Transit of Mercury Inspires Community-Based Learning

Mythology and Mathematics through Stargazing

Transits of Mercury have occurred in 1999, 2003, 2006, and 2016; the next transit of Mercury visible from Earth after the 2019 event will not be until 2032.

The Transit of Mercury is an astronomical phenomenon in which Mercury comes between Earth and the Sun and can be seen as a tiny black dot moving across the sun. Johannes Kepler predicted this event before it was observed visually. That observation was recorded in 1631. Today, we generally hear about astronomical events before they happen, often camping outside at night to see rare occurrences in the sky. How do astronomers predict events like the Transit of Mercury with such accuracy? In short, advanced mathematics. Astronomers draw from concepts of Physics and use Algebra, Geometry, Trigonometry, and Calculus to make measurements of distances between objects in the sky, and predictions of when they will appear in various ways from Earth.

You don’t need to know anything about mathematics to appreciate the beauty of the sky, however. For centuries, the sky remained a mystery to humans, and many myths emerged to explain the sun, moon, stars, and planets. Spark a sense of awe with these time-lapsed video shots by NASA from the 2016 event:

Mercury in Transit is the perfect event to engage with local resources and experts via community-based educational events …

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Mythology and Mathematics through Stargazing 2016

Transit of Mercury Inspires Community-Based Learning

Transit of Mercury 2006

The transit of Mercury is an astronomical phenomenon in which Mercury comes between Earth and the Sun, and can be seen as a tiny black dot moving across the sun. This event was predicted by Johannes Kepler before it was observed visually. That observation was recorded in 1631. Today, we generally hear about astronomical events before they happen, often camping outside at night to see rare occurrences in the sky. How do astronomers predict events like the transit of Mercury with such accuracy? In short, advanced mathematics. Astronomers draw from concepts of Physics, and use Algebra, Geometry, Trigonometry and Calculus to make measurements of distances between objects in the sky, and predictions of when they will appear in various ways from Earth.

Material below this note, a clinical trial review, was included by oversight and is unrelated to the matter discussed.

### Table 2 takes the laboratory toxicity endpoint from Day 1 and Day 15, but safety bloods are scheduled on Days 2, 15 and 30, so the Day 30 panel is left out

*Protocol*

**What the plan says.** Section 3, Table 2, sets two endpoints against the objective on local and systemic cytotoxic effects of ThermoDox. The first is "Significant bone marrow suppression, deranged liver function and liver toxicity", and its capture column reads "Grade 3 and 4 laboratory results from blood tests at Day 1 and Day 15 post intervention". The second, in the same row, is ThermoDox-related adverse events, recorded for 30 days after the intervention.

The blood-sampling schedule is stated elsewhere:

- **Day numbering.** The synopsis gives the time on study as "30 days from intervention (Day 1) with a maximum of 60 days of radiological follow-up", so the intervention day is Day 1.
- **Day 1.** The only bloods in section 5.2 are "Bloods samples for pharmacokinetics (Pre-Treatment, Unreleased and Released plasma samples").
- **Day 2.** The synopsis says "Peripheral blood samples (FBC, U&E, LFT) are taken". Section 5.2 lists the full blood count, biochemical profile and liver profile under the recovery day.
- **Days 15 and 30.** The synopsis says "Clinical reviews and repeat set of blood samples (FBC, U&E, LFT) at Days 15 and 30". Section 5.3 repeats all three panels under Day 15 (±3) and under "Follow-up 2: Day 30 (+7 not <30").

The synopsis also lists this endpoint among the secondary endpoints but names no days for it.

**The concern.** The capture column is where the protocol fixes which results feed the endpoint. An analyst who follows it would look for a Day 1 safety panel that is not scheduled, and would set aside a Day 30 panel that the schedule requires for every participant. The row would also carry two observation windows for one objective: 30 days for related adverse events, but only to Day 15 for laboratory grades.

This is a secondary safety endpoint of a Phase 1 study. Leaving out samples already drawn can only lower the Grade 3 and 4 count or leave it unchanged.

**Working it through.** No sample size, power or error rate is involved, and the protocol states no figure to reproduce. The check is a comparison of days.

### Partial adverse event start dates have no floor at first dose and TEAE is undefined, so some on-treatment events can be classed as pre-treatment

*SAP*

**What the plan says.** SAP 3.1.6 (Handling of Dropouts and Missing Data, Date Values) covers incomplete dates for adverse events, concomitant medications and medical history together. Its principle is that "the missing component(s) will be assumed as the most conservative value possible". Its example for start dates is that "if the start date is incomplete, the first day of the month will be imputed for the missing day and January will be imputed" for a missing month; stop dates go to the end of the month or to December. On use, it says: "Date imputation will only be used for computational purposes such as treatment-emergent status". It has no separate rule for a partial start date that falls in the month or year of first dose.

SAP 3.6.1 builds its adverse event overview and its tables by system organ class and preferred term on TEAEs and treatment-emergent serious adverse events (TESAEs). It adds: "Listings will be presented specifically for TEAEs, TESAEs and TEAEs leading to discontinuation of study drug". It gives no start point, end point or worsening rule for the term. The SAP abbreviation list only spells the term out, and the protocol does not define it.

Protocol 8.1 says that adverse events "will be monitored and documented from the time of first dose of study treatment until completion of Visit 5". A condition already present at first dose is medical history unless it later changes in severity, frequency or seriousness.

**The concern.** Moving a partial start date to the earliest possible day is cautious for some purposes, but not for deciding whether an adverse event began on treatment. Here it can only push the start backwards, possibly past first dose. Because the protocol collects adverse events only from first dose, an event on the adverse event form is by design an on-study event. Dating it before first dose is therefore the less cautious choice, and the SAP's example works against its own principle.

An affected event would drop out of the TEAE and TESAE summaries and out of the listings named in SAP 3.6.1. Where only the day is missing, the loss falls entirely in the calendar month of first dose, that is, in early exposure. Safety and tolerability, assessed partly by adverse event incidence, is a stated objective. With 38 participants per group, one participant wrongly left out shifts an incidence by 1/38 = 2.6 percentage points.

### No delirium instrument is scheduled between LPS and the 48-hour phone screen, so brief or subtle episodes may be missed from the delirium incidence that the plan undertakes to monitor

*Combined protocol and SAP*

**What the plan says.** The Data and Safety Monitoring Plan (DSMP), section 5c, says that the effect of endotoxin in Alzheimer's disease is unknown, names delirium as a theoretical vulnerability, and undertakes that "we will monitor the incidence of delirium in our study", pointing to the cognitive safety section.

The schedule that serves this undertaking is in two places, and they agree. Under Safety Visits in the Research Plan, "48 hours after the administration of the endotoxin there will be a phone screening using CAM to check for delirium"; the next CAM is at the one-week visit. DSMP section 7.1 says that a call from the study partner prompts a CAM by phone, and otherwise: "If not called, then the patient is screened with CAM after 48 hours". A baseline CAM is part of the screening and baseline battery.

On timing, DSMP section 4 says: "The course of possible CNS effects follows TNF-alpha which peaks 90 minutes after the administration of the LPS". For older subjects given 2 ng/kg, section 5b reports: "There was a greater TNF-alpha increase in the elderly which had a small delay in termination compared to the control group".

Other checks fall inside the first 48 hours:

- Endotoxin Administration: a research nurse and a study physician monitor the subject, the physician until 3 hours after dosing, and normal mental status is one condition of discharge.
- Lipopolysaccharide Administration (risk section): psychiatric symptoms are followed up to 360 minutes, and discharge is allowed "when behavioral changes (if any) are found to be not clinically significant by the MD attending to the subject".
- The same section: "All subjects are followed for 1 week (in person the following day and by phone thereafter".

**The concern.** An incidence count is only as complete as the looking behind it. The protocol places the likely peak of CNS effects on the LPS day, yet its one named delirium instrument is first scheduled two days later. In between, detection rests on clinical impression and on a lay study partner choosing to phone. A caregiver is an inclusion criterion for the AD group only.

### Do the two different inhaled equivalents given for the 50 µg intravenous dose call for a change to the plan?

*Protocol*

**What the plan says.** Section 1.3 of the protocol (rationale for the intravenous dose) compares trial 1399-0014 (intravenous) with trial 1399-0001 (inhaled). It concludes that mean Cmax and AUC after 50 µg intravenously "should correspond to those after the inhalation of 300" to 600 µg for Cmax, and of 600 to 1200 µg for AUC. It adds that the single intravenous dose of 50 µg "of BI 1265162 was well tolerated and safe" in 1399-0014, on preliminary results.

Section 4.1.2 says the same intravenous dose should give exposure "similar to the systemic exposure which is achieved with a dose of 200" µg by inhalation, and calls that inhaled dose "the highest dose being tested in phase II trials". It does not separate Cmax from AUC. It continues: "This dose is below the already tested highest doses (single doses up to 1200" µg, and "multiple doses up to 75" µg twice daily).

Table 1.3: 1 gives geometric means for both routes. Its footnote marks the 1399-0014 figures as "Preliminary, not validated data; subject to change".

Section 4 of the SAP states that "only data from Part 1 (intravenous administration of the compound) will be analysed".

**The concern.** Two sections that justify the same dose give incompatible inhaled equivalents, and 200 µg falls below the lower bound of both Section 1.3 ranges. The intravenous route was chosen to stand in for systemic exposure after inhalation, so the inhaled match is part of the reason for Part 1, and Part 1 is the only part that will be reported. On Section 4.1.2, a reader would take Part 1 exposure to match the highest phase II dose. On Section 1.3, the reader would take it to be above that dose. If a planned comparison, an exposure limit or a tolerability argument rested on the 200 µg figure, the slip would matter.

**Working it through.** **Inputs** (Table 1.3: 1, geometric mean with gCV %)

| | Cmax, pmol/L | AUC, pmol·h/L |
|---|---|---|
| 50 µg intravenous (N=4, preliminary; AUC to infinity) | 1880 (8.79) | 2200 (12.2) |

You don’t need to know anything about mathematics to appreciate the beauty of the sky, however. For centuries, the night sky remained largely a mystery to humans, and many myths emerged to explain the sun, moon, stars, and planets. Lunar and solar deities emerged in cultures across the world.

Whether you want to learn more about the mathematics of astronomy, write your own mythological explanations, or simply enjoy the beauty of the sky, you can attend various astronomy-themed events at the Springfield Museums this month. On Monday, May 9 from 10am-1pm, museum visitors can witness the first transit of Mercury since 2006. Check the Museums’ Facebook page to make sure the event is happening, as it is weather dependent. On Saturday, May 14 from 12-4pm, visitors can engage in safe sunspot viewing, and see a collection of meteorites. There will be hands-on activities for all ages, information about how craters are formed on the moon, and a space sensory bin for kids.